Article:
Arcade Fire @ The Palace of Auburn Hills

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If you missed the Arcade Fire show at the Palace this past Monday, I have a solution that is the second best thing to being there.

Step 1: Make a “greatest hits” playlist and shuffle it.
Step 2: Put some aluminum foil in the microwave and cook for 120 minutes.
Step 3: Watch the pretty colors and hear the pretty music.

I thought I was prepared for the spectacle that Arcade Fire would put on. Before the concert, I kept having this irrational thought that because the band had an LP called Reflektor that their show might entail some sort of elaborate, bright light and mirror set up. I even had sunglasses in preparation. Well, they were actually an accessory to my Miami Vice getup (teal blazer, rolled sleeves, purple t-shirt, white slacks) as the band requested the audience to come in formal dress or costumes. When the curtain went up on the stage, my wild hypothesis was surprisingly confirmed as countless stage lights blinded the crowd. The whole scene looked like Mad Men at Comic Con, if Comic Con took place inside the world’s largest tanning bed.

All forced jokes and specific analogies aside, it was refreshing to witness a live production that was just as complex and thoughtful as their music. Every song had its own color scheme and light arrangement. During “Neighborhood #3 (Power Out),” the lights would drop intermittently. For “Haiti,” the mirrors and screens disappeared to reveal palm trees. “We Exist,” made use of the whole color spectrum to parallel the song’s condemnation of Jamaica’s anti-homosexuality policies. An array of hexagonal mirrors behind the stage rotated, creating infinite amounts of different backgrounds. A figure clad in a suit and helmet made entirely of disco ball mirrors would emerge from the crowd occasionally to be bathed in spotlights, turning him into a painfully visible miniature sun. In both the music and the visuals, there was a constant tension between the organic and inorganic. Shining metal and synthesizers clashed with tropical and acoustic guitars.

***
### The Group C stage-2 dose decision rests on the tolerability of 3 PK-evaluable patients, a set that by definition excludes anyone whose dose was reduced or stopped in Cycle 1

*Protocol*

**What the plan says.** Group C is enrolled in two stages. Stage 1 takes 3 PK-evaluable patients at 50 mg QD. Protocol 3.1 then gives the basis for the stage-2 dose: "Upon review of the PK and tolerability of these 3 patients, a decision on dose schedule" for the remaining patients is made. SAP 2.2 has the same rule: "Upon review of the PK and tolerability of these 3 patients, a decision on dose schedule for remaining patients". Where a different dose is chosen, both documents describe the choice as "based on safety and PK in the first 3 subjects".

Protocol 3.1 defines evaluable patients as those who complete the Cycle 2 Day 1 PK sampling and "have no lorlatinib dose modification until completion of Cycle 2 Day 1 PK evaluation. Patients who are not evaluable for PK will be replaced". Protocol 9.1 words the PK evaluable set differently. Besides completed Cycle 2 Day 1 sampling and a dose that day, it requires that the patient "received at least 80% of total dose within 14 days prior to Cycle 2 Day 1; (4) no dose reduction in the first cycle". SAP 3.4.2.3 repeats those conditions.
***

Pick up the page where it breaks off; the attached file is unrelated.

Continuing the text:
When Arcade Fire left the stage after two hours of nonstop music, “another” band called The Reflektors came on wearing paper mache heads and pantomimed Stevie Wonder’s “Superstition.” The Reflektors unmasked themselves as Arcade Fire to finish the night with “Wake Up,” but not before an energetic cover of Stevie Wonder’s “Uptight (Everything’s Alright)” while frontman Win Butler danced around wearing a LCD screen helmet that flashed images of ex-Detroit mayor Kwame Kilpatrick.

Arcade Fire is worth seeing just to marvel at the sheer talent that this ensemble of musicians possess. Not only is it impressive to see a dozen people with the control and discipline to faithfully reproduce their songs, but also that few of the band members stayed on one instrument throughout the night. It seemed that Richard Reed Parry was never on the same instrument twice. The husband and wife duo of Win Butler and RĂ©gine Chassagne are positively adorable on stage, and Butler is an entertaining frontman that maintains humbleness before an audience. It seems that ever since their Grammy win back in 2010 for their album The Suburbs, Arcade Fire has gotten a lot of flack for “selling out” and “becoming mainstream.” While I personally never saw it that way, this show absolutely destroyed that any inkling of that sentiment. Arcade Fire is a collective of imaginative, gracious, and gifted people who have discovered a sweet spot between modesty and extravagance.

Written by Kevin Glide

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